You can locate a dive site beneath these Pillars where brilliant soft corals distinguish in shades of yellow, red, and green, as well as a variety of colorful reef fish that inhabit them. Follow your dive instructor as they lead you through the soft corals and tabletops. If you demonstrate that you have adequate buoyancy, your guides will let you swim through a small opening so you can see the Christmas tree worms and feather dusters that decorate the partial cave’s roof.

Sunken Rock

Sunken Rock is a must-see for experienced divers traveling to Antigua. Unfortunately, because it is located on the southern corner of the island, heading toward the eastern coast, where strong winds from the Atlantic sometimes blow, this spectacular dive location is only accessible on days when the weather permits.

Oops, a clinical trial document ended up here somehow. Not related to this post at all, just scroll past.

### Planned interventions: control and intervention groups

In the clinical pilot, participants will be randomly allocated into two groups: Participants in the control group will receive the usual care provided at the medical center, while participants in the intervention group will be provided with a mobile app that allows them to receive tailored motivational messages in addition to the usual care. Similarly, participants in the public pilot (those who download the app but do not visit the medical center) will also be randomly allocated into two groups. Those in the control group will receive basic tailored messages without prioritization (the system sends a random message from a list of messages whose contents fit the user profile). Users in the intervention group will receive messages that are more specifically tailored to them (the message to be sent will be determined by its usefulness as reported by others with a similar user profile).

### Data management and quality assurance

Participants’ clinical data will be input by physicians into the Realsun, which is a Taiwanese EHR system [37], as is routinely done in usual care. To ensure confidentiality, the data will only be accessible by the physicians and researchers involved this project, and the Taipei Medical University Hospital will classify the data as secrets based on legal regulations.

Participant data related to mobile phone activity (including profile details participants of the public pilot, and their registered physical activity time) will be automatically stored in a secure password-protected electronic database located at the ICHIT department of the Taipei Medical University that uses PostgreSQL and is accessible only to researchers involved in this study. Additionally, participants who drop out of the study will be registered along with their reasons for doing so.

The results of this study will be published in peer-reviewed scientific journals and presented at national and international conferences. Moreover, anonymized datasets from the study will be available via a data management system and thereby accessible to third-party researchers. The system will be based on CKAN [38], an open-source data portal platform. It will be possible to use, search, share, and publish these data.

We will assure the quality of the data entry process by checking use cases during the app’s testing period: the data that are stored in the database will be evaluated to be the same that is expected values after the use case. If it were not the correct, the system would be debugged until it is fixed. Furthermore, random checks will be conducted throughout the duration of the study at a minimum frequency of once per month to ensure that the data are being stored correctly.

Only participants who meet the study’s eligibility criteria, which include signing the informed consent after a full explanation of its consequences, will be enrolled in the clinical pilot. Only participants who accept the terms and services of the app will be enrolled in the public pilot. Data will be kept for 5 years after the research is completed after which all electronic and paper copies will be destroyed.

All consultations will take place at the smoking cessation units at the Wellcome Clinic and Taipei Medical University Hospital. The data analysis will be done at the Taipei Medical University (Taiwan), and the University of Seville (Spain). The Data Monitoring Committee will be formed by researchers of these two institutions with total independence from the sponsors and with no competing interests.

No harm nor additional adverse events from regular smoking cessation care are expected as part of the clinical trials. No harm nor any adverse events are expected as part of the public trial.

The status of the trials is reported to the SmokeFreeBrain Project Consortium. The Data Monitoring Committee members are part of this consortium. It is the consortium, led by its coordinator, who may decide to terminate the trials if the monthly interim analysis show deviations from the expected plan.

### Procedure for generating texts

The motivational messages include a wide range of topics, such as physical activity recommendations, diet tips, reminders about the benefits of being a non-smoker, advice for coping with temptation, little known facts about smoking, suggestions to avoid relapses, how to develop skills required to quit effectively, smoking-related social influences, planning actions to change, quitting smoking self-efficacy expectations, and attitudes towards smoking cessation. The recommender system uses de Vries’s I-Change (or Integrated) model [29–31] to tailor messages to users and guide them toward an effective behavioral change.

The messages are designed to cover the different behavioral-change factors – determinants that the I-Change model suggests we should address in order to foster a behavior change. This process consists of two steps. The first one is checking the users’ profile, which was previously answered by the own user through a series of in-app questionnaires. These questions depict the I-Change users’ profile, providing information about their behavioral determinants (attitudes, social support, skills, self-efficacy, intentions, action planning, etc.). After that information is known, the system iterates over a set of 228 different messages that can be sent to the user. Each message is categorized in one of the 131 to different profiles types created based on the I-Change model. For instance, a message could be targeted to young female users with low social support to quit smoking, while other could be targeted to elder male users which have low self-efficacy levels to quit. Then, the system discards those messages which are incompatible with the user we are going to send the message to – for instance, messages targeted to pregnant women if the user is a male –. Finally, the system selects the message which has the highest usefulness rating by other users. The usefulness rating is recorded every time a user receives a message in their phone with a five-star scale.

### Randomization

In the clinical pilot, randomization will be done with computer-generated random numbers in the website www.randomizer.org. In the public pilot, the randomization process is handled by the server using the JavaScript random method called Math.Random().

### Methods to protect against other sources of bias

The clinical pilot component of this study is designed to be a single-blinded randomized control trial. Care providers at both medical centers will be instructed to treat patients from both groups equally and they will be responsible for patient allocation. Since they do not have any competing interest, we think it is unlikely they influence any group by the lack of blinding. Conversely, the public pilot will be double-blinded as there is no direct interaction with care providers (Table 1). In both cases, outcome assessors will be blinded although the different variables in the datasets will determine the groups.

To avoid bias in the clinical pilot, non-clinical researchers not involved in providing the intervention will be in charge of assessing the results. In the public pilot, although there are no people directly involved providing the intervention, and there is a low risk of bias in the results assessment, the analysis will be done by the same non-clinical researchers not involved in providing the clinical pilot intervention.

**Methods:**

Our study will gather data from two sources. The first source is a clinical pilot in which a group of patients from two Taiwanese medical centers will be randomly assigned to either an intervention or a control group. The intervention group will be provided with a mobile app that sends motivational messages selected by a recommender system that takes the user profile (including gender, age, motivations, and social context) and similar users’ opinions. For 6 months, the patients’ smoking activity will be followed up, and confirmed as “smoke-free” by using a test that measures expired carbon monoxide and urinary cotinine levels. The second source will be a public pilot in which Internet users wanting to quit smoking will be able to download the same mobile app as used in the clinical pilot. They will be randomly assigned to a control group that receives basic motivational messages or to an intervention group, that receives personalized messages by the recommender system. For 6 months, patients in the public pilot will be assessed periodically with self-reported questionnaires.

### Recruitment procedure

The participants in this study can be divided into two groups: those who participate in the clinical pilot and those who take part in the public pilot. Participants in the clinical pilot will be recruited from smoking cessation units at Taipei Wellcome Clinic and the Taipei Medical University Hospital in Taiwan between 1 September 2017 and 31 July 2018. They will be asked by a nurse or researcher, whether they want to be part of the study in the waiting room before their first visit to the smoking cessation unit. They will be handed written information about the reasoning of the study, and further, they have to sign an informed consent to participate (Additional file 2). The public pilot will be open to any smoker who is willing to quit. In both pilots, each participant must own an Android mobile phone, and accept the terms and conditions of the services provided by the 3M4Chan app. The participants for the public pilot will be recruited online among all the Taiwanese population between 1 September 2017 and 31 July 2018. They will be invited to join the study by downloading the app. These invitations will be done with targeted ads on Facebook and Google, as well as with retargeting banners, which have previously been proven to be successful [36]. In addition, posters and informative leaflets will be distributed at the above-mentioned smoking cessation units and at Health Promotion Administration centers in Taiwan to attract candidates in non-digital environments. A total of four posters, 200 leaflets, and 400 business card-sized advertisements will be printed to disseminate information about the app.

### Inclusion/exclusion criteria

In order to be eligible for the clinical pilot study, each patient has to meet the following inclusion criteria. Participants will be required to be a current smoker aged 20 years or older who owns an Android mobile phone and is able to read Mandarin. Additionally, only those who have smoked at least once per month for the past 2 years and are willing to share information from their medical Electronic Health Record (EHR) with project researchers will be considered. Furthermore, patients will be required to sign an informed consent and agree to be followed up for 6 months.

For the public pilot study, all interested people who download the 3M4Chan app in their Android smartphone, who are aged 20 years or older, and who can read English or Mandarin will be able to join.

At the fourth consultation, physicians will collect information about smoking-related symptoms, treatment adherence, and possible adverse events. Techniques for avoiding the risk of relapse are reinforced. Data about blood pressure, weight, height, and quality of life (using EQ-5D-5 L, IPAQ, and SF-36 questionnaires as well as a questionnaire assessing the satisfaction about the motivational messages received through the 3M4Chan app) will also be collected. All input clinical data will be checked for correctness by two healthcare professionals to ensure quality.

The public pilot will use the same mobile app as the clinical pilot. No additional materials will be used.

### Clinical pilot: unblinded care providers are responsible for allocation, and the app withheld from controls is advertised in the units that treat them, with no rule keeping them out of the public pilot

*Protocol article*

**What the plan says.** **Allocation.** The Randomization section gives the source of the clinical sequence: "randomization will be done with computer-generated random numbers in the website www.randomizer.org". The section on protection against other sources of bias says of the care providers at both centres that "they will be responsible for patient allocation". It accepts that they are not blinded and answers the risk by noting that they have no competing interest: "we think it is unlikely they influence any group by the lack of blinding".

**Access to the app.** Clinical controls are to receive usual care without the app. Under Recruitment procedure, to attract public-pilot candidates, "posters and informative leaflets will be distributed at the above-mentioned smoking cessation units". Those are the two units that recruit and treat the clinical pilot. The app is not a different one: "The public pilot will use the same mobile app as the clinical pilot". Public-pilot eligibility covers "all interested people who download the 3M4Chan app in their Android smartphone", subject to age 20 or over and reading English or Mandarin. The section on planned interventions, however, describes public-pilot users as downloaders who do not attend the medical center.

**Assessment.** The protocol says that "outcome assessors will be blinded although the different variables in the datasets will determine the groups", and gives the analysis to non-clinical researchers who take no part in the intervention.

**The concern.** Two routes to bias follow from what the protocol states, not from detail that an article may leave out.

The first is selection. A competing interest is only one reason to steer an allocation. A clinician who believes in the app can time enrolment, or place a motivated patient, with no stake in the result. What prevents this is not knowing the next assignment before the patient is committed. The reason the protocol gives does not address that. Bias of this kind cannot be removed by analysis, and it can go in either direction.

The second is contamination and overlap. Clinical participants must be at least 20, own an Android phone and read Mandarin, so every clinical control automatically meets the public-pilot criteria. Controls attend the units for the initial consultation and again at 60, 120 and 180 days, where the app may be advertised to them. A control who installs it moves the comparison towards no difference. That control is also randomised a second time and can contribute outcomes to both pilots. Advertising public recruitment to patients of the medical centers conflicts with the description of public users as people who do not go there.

What to expect:

This is a stunning dive location with depths up to 98 feet (30 meters) on days when the weather allows since it is a pinnacle that rises straight from the water’s surface to those depths.

If you circle this pinnacle, you will undoubtedly see giant lobsters moving through the reef and perhaps even some unexpected pelagic fish. There are groups of large Yellow-tailed snappers all around you. Watch out for some Rockhounds and Nassau Groupers.

diving in antigua
Colorful tropical fish underwater in Antigua, the Caribbean

Stingray City

A little sandy lagoon called Stingray City can be found on Antigua’s northern shore. It is encircled by a few patch reefs and has the purest turquoise water you have ever seen. The Giant Southern Stingrays swim to this lagoon when they hear boats approaching, where people are welcome to enter the water and interact with them.

What to expect:

Stingray City is excellent for snorkelers and young children because the water can be as little as 3 feet. These stingrays will swim between your legs and into your arms if you choose since they are pretty interactive.

Palmetto Point (Barbuda)